The PRC strives to prepare student pharmacists for entry into the pharmacy profession by instilling the knowledge, skills and abilities needed for practice while shaping the students’ professional identity by providing them with experiences that will shape their overall attitudes regarding the profession, the patients they serve, and the healthcare team. To accomplish this feat, AU HSOP recognized that innovative teaching, learning, and assessment practices would be crucial to prepare graduates for entry into practice. This case will explore the development, implementation, and ongoing evaluation of performance-based assessments utilized throughout this practice-ready curriculum, and the role of PBAs to assess student progression.

Key Terms in this Chapter

Objective Structured Clinical Examination (OSCE): A form of performance-based assessment used to measure clinical competence. Introduced initially as an assessment method in medical education, an OSCE is a series of stations designed to evaluate clinical skills correlated to various disease states, often interacting with standardized persons in a variety of healthcare settings.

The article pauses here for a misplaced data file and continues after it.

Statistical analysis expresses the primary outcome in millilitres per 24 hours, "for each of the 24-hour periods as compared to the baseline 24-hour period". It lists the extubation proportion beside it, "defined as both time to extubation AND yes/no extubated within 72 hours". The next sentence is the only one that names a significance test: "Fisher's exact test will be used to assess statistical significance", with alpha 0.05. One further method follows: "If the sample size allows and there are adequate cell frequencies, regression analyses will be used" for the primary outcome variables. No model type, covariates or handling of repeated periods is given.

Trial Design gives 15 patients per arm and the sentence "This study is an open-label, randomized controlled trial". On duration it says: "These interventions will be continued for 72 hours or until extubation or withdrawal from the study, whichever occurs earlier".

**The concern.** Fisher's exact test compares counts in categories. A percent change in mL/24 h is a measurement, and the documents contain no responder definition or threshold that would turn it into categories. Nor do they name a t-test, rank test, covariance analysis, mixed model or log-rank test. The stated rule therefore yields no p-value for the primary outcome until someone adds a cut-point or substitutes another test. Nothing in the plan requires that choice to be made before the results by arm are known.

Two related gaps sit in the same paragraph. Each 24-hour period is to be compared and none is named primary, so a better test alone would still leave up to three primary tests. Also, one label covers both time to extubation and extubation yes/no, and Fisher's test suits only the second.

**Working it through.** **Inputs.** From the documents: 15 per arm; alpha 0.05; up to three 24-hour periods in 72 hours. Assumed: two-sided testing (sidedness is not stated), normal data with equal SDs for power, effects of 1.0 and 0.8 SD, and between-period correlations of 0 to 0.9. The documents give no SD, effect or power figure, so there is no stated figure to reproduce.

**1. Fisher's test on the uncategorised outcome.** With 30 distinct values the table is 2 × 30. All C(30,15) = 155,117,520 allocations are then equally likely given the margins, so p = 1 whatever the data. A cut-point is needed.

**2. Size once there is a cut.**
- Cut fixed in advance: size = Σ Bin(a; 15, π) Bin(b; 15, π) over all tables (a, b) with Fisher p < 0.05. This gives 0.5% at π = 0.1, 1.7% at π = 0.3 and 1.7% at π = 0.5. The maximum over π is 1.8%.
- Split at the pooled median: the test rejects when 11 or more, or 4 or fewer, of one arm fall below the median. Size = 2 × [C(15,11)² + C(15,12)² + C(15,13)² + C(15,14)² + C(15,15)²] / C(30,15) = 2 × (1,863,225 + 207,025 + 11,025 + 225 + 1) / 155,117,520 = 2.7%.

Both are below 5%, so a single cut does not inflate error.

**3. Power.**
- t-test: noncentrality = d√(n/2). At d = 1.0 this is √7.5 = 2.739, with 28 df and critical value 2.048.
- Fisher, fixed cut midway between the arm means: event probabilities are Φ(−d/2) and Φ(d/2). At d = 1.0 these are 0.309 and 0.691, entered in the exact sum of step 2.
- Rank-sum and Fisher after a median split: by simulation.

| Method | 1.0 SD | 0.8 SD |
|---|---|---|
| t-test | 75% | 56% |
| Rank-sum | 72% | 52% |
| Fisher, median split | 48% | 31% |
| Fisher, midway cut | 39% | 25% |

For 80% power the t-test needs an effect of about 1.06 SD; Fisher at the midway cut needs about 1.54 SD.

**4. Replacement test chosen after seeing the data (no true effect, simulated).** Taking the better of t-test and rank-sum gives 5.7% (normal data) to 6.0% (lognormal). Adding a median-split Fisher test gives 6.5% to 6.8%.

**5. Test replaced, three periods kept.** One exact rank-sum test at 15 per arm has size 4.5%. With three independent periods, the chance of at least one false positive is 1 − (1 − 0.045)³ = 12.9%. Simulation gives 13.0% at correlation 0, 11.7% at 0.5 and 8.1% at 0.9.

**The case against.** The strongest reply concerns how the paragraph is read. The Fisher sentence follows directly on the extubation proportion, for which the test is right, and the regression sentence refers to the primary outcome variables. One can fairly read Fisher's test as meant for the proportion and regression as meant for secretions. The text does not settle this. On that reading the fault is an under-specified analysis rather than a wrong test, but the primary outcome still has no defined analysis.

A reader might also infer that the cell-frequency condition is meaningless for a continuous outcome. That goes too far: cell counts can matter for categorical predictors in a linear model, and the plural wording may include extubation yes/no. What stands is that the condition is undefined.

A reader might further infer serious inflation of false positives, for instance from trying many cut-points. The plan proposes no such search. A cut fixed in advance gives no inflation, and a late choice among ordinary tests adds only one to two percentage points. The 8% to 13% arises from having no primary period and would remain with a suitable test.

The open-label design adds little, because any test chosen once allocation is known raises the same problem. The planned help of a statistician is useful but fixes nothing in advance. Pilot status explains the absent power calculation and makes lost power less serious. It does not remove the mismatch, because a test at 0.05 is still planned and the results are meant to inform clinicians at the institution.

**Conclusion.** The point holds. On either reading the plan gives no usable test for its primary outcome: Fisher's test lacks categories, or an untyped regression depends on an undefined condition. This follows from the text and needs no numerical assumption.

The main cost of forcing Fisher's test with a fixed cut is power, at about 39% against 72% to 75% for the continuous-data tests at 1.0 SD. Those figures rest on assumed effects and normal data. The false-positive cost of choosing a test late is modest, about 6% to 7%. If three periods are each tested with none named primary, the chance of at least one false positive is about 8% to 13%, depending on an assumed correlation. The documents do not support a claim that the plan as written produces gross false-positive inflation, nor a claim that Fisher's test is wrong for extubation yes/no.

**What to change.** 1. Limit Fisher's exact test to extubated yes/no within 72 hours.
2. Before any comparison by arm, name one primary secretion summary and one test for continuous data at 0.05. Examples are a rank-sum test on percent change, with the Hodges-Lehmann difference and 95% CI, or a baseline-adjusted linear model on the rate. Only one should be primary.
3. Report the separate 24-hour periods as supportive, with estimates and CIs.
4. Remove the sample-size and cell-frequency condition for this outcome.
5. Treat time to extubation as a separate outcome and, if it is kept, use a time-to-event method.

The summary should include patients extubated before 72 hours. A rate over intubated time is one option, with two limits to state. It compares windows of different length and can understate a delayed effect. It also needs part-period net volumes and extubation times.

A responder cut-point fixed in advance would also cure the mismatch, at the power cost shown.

Learning Community: A team of faculty tasked with developing, implementing, and evaluating content and assessments within an academic semester.

Staging: The process of arranging the space for a testing experience, to include the set-up of technology components, drug products, physical props, and furniture placement.

Rubric: An assessment tool for grading performance-based activities that includes performance levels, specific criteria, and criteria descriptions. Written feedback can also be included to support the overall performance level selected.